There are many other prescribed agents in use but they are not licensed as hypnotics. Low doses of sedative antidepressants are commonly used but are poorly supported by research data and carry considerable side effect profiles. The use of trazodone and other sedating antidepressants (including TCAs such as amitriptyline and doxepin) to promote sleep is based on the sedative effects of these agents rather than on demonstrated sleep promoting properties. 

    Their use is of limited benefit unless the patient is suffering from depression. Several studies, however, have shown that trazodone is effective in treating insomnia for patients on SSRIs or SNRIs.2

    Atypical antipsychotics including quetiapine and olanzapine are sometimes used off-label to treat insomnia. There is little evidence to support this and there is a significant risk of adverse effects associated with their use, particularly in the elderly population. Doses remain uncertain for the treatment of insomnia since there are no published studies demonstrating the effectiveness of these agents in patients with sleep disturbance.2

    Melatonin is a hormone secreted from the pineal gland in darkness in order to control the sleep cycle. Ramelteon, a melatonin receptor agonist, increases sleep time due to a melatonin rhythm shift with no evidence of next day residual effects. Melatonin (eg. Circadin) was licensed for use in Ireland in 2009 at a 2mg dose for short-term treatment of primary insomnia in patients over 55 years old.4,9

    Over the counter insomnia treatments

    Many patients choose OTC sleep aids as they are low cost, readily available options that are perceived as safe. Sedating antihistamines (eg. hydroxyzine and diphenhydramine) are commonly used. The effectiveness of antihistamines for sleep may worsen over time and patients can develop anticholinergic side effects. Their use is not recommended beyond a limited term due to daytime sedation, reduced cognitive function, drug interactions and the development of tolerance. Valerian is a herbal extract that is available as an OTC hypnotic. The Irish Sleep Society does not recommend this medication as there is no robust data supporting its hypnotic effect and safety. Case reports of paradoxical reactions and hepatotoxicity have been described.4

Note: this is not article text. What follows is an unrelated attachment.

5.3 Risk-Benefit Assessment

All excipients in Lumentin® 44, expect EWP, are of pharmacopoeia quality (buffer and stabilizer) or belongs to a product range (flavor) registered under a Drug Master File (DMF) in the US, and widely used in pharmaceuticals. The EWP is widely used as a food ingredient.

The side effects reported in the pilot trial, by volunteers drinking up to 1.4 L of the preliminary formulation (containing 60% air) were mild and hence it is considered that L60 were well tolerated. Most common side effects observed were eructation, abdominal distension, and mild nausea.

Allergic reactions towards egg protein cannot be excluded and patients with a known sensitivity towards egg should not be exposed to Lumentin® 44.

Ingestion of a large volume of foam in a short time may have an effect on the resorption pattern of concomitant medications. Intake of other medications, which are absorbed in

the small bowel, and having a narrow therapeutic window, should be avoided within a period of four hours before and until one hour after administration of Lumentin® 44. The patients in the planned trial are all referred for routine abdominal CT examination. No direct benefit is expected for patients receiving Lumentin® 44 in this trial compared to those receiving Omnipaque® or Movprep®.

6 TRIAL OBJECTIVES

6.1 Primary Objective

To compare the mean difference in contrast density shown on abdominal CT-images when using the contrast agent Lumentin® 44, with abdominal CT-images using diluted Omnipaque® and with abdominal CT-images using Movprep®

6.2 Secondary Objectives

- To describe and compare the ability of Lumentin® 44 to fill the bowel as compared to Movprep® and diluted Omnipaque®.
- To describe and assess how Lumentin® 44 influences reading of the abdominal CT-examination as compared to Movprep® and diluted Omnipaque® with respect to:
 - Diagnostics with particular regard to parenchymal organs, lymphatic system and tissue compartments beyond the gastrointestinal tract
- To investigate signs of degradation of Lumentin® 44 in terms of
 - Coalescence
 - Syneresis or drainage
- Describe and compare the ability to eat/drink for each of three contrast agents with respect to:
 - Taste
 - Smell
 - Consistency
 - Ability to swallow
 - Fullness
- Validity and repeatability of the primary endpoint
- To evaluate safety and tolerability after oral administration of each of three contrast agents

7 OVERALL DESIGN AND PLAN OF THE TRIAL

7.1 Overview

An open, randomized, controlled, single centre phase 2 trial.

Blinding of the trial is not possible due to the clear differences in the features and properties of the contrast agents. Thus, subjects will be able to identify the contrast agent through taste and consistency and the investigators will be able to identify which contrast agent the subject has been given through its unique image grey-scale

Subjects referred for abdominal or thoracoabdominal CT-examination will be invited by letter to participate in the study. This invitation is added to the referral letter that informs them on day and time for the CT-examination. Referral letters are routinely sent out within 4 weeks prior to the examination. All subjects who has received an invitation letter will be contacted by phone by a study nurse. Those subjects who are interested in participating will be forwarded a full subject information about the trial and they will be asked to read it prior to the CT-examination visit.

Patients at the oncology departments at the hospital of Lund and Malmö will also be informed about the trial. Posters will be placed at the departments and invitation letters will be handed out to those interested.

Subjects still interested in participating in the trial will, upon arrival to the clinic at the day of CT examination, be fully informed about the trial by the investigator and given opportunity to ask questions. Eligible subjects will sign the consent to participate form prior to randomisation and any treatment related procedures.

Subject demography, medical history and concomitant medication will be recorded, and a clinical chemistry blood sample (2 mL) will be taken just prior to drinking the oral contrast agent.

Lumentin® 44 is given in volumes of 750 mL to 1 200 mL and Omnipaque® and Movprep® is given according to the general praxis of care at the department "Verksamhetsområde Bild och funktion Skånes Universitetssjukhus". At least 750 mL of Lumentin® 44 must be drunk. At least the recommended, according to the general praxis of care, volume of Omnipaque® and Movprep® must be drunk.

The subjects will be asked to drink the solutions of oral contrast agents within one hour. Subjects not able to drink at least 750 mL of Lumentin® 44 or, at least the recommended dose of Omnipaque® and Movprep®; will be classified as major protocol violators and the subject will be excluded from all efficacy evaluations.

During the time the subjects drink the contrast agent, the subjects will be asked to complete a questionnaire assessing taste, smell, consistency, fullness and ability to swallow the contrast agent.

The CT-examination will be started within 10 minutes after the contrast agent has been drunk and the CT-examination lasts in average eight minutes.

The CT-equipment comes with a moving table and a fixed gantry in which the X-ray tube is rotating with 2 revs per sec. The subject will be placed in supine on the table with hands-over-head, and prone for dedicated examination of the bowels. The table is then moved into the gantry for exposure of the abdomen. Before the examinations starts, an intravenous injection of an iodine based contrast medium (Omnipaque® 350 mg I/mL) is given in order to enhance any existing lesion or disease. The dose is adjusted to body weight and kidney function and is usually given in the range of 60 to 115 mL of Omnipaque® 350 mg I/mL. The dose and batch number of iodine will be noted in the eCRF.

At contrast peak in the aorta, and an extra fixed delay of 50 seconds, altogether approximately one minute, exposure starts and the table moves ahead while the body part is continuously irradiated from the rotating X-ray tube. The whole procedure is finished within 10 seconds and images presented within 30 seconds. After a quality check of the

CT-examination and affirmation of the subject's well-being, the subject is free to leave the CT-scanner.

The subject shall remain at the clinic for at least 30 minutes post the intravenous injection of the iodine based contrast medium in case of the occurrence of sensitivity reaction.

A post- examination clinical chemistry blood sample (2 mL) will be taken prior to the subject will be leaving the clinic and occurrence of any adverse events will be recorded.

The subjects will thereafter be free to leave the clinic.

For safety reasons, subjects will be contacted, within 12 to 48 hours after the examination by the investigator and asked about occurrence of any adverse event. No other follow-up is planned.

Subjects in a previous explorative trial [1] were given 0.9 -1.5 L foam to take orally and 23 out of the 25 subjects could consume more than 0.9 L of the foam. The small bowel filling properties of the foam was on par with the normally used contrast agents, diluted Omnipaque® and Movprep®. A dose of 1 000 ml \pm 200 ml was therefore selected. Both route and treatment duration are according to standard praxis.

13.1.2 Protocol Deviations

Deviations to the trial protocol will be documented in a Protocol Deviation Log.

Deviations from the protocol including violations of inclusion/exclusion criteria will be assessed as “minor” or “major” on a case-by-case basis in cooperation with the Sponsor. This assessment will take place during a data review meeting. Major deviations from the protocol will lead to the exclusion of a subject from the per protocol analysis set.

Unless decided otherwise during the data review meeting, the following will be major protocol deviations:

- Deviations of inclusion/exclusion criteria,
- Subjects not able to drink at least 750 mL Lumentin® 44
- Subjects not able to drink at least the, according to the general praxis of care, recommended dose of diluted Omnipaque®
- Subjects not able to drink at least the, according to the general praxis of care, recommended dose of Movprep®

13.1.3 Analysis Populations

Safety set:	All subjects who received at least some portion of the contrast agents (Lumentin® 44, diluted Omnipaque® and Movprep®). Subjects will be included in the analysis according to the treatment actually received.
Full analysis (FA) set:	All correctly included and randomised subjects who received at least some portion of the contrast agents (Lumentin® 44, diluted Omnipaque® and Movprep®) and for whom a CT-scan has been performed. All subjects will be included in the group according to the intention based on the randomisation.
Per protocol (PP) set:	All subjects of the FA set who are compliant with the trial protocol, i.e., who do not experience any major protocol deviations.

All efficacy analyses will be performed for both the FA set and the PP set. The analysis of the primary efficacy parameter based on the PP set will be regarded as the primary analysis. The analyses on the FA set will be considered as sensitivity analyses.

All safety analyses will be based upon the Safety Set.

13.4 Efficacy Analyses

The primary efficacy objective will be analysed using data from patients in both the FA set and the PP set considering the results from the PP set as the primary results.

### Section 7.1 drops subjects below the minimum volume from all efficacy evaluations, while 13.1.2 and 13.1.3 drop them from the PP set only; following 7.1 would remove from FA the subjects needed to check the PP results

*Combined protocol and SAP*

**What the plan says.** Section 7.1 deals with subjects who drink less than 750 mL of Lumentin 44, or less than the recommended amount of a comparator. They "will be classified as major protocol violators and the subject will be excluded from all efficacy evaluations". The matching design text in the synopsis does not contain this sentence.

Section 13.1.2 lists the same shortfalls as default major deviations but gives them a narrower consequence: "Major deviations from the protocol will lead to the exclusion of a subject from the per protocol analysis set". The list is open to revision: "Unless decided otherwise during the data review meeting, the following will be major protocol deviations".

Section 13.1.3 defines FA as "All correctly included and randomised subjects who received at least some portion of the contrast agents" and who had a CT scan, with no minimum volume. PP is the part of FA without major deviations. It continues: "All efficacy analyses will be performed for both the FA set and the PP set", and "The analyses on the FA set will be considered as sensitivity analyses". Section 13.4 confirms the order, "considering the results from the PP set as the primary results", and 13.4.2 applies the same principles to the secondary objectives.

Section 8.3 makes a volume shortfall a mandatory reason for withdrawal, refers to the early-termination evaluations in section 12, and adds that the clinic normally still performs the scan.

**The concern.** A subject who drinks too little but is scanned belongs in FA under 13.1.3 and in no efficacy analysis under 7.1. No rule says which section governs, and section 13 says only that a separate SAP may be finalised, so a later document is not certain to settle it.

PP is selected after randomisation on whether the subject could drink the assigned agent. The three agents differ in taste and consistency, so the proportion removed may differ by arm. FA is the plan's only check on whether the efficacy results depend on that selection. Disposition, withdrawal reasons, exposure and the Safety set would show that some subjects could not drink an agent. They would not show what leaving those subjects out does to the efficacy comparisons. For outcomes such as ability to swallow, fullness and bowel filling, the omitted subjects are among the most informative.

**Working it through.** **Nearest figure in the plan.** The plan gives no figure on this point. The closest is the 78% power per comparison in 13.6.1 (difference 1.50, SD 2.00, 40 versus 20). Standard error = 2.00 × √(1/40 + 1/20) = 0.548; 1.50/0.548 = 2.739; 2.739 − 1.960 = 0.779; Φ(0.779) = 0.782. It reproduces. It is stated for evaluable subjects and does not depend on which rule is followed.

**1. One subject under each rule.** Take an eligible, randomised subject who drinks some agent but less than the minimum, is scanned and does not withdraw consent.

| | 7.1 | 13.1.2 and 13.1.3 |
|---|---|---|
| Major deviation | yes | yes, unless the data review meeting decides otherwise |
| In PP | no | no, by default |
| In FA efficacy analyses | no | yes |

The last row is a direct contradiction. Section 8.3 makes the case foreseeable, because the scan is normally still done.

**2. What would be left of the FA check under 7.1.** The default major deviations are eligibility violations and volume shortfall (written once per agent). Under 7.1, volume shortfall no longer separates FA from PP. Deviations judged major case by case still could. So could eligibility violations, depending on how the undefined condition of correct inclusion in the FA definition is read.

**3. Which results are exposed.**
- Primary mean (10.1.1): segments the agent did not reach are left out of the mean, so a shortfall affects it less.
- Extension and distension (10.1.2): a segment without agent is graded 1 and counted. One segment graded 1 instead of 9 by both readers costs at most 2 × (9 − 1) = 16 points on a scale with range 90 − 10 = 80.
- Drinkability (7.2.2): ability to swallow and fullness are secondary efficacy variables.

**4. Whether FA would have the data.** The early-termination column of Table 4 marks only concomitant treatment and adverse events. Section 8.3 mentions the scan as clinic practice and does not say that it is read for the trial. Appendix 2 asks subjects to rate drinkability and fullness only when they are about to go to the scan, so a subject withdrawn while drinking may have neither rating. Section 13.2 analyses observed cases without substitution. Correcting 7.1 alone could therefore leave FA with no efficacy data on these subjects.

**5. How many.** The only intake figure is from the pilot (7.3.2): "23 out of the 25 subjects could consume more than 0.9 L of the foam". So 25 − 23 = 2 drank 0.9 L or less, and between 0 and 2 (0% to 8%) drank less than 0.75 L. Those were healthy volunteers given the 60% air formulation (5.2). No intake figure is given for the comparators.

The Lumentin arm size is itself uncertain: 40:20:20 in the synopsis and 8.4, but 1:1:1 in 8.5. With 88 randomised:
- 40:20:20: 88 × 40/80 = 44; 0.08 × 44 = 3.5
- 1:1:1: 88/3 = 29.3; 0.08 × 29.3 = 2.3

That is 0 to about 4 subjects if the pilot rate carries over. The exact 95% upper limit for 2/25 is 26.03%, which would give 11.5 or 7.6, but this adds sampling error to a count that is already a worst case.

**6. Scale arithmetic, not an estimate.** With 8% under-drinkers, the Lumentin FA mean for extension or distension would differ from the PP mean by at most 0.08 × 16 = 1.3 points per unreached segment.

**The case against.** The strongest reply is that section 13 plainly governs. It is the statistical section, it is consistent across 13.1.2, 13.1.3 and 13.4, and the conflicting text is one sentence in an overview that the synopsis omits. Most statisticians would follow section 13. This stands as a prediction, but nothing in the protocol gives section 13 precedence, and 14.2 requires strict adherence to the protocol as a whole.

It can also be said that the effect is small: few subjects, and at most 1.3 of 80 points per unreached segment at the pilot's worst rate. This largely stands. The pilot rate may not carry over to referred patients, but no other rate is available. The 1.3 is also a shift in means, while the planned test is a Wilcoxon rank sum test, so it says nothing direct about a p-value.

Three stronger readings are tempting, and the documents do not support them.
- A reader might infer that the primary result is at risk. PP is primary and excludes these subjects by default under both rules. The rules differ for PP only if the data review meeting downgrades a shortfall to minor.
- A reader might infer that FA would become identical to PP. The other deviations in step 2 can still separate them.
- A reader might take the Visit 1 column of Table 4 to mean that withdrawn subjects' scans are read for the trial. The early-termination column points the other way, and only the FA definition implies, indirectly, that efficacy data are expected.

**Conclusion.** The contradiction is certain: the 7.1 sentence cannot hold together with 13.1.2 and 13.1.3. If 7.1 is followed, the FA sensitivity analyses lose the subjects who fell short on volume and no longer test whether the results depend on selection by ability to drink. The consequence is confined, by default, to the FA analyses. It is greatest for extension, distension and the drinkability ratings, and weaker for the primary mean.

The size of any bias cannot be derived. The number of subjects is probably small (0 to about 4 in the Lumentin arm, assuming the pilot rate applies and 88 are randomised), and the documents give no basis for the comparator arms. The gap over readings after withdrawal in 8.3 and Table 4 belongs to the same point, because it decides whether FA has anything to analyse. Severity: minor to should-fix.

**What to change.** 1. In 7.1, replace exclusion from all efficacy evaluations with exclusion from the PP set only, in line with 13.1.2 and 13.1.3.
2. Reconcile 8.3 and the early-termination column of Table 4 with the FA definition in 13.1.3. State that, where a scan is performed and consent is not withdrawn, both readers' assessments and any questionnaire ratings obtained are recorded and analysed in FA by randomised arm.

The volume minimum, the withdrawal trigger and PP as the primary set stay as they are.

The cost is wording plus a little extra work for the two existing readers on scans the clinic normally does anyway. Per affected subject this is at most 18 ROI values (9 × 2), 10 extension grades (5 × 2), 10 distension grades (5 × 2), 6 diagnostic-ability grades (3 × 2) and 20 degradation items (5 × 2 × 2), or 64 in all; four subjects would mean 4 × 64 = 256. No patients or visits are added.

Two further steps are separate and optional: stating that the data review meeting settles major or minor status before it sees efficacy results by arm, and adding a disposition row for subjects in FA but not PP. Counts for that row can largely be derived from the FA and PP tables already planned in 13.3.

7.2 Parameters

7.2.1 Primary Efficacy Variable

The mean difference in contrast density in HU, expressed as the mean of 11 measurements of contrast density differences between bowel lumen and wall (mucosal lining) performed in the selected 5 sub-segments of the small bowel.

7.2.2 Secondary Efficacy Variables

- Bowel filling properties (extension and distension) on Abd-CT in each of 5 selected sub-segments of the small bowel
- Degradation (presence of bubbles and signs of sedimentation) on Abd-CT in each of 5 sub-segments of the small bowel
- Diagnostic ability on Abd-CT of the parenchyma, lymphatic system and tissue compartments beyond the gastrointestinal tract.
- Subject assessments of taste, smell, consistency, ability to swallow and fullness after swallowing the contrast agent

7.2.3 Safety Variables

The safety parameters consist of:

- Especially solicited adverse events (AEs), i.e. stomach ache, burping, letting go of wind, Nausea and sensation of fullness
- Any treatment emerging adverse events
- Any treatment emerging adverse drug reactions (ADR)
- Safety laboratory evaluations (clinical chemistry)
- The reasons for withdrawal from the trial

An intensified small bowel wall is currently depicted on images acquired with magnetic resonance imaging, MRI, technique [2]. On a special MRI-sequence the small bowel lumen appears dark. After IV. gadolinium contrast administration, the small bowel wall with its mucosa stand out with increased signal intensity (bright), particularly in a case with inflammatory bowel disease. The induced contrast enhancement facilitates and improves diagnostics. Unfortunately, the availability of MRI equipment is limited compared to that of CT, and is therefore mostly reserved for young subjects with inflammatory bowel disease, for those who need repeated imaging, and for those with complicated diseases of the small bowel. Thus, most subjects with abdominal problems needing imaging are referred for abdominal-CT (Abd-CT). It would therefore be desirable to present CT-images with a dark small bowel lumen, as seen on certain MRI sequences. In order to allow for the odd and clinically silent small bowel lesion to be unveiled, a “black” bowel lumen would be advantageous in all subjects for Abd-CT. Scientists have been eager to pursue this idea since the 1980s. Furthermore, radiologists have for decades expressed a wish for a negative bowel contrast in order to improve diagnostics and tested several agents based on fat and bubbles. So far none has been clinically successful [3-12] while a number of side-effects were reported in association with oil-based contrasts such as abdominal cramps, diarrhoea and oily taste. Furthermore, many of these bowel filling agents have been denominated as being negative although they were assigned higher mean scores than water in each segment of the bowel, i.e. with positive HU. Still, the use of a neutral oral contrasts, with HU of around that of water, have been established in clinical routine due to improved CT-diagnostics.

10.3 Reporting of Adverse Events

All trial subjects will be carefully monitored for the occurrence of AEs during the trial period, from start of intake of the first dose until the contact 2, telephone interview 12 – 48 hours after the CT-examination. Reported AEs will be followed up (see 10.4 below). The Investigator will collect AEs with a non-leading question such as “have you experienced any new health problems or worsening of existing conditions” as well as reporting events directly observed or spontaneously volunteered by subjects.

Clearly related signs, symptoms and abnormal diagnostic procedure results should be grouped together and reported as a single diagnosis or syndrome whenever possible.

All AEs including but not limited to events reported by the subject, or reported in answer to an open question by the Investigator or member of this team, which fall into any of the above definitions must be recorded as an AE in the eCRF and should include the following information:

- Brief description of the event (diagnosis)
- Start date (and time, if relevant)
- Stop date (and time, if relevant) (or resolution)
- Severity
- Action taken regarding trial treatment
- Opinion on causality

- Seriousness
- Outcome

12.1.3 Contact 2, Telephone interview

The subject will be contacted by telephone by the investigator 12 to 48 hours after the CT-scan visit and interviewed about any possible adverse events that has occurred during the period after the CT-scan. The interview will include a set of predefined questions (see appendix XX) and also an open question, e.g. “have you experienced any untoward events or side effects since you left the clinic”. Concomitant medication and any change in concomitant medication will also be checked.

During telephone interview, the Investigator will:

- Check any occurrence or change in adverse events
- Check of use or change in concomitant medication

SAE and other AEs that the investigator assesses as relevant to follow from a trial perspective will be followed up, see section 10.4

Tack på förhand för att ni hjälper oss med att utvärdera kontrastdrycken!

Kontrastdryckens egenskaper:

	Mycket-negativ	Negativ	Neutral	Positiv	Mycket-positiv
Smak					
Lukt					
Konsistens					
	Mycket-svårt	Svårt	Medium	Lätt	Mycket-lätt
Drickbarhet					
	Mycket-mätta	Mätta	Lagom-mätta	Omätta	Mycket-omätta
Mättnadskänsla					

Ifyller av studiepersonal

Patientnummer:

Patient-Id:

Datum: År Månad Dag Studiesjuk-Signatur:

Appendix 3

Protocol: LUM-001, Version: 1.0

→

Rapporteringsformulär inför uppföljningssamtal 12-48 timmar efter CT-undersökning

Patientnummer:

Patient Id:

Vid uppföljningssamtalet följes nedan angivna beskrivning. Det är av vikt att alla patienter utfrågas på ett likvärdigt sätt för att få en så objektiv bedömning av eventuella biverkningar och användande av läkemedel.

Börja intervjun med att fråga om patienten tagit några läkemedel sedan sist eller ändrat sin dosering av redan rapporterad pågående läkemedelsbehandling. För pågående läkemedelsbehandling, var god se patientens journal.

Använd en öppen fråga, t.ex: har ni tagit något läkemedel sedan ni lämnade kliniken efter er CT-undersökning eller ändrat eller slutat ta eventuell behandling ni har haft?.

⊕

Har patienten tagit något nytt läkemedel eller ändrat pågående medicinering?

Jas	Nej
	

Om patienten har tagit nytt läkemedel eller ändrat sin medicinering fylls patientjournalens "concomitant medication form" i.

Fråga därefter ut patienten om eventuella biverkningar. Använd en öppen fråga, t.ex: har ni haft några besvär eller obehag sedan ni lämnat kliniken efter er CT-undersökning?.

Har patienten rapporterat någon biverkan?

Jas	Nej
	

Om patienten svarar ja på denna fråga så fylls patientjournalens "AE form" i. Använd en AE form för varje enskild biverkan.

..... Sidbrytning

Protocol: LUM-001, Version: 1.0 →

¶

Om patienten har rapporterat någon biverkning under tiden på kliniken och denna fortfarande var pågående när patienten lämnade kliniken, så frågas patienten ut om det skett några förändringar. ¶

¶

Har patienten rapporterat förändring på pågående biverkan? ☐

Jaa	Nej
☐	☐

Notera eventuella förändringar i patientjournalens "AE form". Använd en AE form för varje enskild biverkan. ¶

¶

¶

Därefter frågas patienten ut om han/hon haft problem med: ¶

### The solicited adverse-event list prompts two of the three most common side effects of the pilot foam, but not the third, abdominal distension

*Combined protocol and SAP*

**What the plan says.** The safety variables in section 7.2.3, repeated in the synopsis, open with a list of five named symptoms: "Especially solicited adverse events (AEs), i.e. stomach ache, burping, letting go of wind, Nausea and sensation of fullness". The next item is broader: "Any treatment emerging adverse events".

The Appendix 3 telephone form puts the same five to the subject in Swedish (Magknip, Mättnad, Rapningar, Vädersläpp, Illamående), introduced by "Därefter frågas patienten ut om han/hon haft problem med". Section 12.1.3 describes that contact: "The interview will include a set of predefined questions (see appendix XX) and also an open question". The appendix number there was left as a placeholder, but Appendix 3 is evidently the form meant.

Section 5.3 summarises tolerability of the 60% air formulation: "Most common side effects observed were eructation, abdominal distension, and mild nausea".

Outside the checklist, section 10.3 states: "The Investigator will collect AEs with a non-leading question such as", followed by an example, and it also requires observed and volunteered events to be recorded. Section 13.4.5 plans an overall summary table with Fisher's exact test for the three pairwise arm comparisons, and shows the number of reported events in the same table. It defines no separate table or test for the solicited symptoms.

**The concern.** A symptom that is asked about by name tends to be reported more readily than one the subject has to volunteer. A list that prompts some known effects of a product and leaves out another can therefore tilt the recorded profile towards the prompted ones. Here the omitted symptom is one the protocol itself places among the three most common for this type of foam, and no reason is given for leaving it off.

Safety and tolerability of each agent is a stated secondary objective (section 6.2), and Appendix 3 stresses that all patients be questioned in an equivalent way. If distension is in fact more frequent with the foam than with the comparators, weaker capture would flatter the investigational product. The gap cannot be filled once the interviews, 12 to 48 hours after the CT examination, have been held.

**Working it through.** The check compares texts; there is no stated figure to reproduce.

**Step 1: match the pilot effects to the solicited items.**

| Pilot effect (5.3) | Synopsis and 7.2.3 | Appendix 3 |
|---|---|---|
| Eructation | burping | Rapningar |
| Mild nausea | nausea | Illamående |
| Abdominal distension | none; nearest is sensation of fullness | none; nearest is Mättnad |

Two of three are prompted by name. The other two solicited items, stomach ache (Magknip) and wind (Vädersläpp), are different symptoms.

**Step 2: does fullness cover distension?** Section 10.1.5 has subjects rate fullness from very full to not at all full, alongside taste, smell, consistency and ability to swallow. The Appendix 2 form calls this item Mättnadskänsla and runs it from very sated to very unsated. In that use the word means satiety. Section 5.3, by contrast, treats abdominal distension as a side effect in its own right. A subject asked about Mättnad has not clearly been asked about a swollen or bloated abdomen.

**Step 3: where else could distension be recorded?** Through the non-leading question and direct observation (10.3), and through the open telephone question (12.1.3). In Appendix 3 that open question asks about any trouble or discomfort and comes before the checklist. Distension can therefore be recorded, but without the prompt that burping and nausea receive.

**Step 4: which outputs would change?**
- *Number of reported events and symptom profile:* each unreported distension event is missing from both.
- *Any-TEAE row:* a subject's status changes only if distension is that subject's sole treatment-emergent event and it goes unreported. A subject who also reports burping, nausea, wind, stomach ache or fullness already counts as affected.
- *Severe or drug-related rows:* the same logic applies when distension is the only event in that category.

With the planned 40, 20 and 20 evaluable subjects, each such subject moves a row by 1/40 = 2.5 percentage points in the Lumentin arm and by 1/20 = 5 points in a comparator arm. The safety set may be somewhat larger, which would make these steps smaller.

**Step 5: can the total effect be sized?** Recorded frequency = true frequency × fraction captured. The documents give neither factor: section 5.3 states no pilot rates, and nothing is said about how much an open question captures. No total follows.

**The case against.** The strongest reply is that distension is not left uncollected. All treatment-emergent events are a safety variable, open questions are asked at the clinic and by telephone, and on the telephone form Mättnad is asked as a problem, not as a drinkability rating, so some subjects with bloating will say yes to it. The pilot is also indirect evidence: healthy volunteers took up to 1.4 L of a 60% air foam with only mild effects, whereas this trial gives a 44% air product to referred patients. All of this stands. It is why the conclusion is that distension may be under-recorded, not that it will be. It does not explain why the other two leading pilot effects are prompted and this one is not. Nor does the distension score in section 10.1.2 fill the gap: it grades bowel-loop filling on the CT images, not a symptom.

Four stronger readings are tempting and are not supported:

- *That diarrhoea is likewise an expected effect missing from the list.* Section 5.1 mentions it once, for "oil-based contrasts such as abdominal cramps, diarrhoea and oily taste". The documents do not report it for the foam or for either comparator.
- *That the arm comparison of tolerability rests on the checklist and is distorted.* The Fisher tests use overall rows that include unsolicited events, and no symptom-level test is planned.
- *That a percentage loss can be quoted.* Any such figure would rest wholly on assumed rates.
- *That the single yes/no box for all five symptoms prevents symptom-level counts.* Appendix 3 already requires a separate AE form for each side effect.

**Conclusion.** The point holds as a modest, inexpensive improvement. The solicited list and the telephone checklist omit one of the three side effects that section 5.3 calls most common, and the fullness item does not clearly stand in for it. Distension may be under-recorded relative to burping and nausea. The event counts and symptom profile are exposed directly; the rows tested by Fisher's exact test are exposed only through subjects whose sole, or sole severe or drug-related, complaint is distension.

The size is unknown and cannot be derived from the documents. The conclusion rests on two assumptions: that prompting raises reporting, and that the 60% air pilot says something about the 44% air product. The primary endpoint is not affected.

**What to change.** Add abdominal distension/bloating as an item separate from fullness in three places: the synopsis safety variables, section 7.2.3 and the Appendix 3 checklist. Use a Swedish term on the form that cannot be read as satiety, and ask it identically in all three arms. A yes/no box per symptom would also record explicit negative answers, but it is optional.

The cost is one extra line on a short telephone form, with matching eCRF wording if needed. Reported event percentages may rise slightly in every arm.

Specialist referral

    If there is any doubt regarding the diagnosis, a primary sleep disorder is suspected or chronic insomnia has not responded to management in primary care, patients should be referred to a sleep clinic or a sleep specialist. 

    Patients with safety concerns such as excessive daytime sleepiness or parainsomnias causing injuries should also be referred.6

    References on request
    © Medmedia Publications/Forum, Journal of the ICGP 2016